Duke Dermatology and Duke Primary Care implemented the TD virtual clinic in 4 pilot primary care clinics from September 2021 through April 2022. All clinics were in located Durham, NC, had between 8 and 16 full-time PCPs, and conducted between 14,000 and 28,000 patient encounters during the study period (Table 1). These primary care clinics were selected from 32 Duke Primary Care clinics for their prior successful implementation of e-comm referrals for other specialties at Duke; these clinics were also similar with regard to strong buy-in from their medical directors. Participants in this study included dermatologists and PCPs that participated in the TD clinic.

Table 1 Pilot Site Encounter Information 9/1/2021–4/30/2022


Development of intervention

Leadership across Duke Dermatology, Duke Health, and Duke Primary Care collaborated to define the TD virtual clinic process (Fig. 1). Implementation planning was undertaken using the Exploration, Preparation, Implementation, Sustainment (EPIS) framework [17, 18, 20]. The exploration phase began with a goal to address the Duke Dermatology new patient and referral wait time of more than 6 months. Outer contexts such as reimbursement parity for synchronous video visits and availability of grant funding along with inner context factors of strong support for TD from leadership at Duke Health and within the Duke Dermatology department paved the way for a pilot hybrid TD program. In the preparation phase, available resources were evaluated to determine readiness. Outer contexts considered at this stage included information about previous TD implementations collected via literature review and informal communications with leadership at other health organizations. These informed the initial iteration of the hybrid TD clinic that was to be adopted. Inner context factors including a centralized Duke Telemedicine scheduling and support center with experience in e-consult implementation in other specialties, EHR and data aggregation abilities afforded by Duke Performance Services, and identification of physician champions further refined the model and suggested a good organizational fit. An important characteristic of EPIS is its iterative nature. As such, a TD-adapted RE-AIM framework suggested by Peracca et al. was selected to evaluate pilot implementation; additional identification of barriers and facilitators of the pilot program were identified via survey to drive sustainability of the model under EPIS [13].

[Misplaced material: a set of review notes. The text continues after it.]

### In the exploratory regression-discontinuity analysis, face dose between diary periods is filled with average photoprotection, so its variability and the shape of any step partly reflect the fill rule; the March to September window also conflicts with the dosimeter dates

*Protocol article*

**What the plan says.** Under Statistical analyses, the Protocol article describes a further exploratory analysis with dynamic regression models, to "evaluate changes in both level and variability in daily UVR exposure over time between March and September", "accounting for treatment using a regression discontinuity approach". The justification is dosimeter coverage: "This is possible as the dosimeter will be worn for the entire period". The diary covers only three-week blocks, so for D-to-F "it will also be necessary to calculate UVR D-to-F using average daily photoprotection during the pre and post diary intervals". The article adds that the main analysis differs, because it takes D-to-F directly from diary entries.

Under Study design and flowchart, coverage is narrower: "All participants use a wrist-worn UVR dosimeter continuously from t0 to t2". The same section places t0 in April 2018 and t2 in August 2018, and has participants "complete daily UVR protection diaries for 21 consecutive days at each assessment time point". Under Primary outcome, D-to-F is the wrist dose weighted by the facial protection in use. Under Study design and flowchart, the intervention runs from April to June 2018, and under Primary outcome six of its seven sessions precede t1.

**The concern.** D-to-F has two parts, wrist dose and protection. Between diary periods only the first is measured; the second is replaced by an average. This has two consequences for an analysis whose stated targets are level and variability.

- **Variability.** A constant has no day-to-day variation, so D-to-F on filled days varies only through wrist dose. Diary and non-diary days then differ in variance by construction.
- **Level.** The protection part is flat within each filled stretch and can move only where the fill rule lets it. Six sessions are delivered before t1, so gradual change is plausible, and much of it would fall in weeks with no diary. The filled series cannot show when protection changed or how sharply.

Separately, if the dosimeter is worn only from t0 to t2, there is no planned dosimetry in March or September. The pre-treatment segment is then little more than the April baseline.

Hybrid TD model

The hybrid TD model begins with a patient presenting to their PCP with a rash or lesion (Fig. 1). PCPs were trained to take clinical and dermatoscopic images which were combined with basic patient information before being forwarded to the TD team as an e-consult. The TD team consisted of an initial reviewer (dermatology resident or advanced practice provider, APP) who pre-reviewed the images and charts and then “batch rounded” with a TD attending. Subsequently, the initial reviewer conducted the video visit with the patient; the attending was also on the video when the initial reviewer was a dermatologist resident, but not when they were an APP. During this pilot phase, only dermatology residents served as initial reviewers; APPs will be included in the TD process with future expansion. Only adult patients were eligible for hybrid TD.

Video visits were facilitated via the Duke Telehealth office which contacted patients to schedule the visit with the dermatology team within 3–5 days. Patient reminders were also sent through the patient portal prior to the visit with an option to electronically check in. On the day of the visit, a TD nurse initiates the video call, rooms the patient in a virtual waiting room, reviews the intake questionnaire, and notifies the TD team to initiate the visit. Visits were concluded with recommendations for treatment and follow-up. Possible options for follow-up included PCP follow-up for low-risk visits, TD nurse follow-up for moderate complexity visits, or in-person dermatology follow-up for complex visits or for concerning lesions and rashes requiring biopsy.

Initial training for PCPs consisted of an introductory clinical meeting (20 min), followed by an optional learning module (20 min) to be completed by providers virtually. The training included the description of the process and specialized image capture training, in particular: types of images (forest, close-up, dermoscopy), use of complementary body parts for rashes, common pitfalls, and examples of excellent and poor images, followed by an image quiz to assess knowledge gaps. Images were taken with an iPad and compatible dermatoscope and uploaded directly to the electronic health record for transmission to the dermatology reviewing team. Notably, PCP training did not include recommendations or requirements for patients that could be referred to TD. All e-consults required clinical and dermatoscopic images. Training for TD providers was limited to operation training on the completion of e-comm encounters. Dermatologists were able to bill video visits to payers.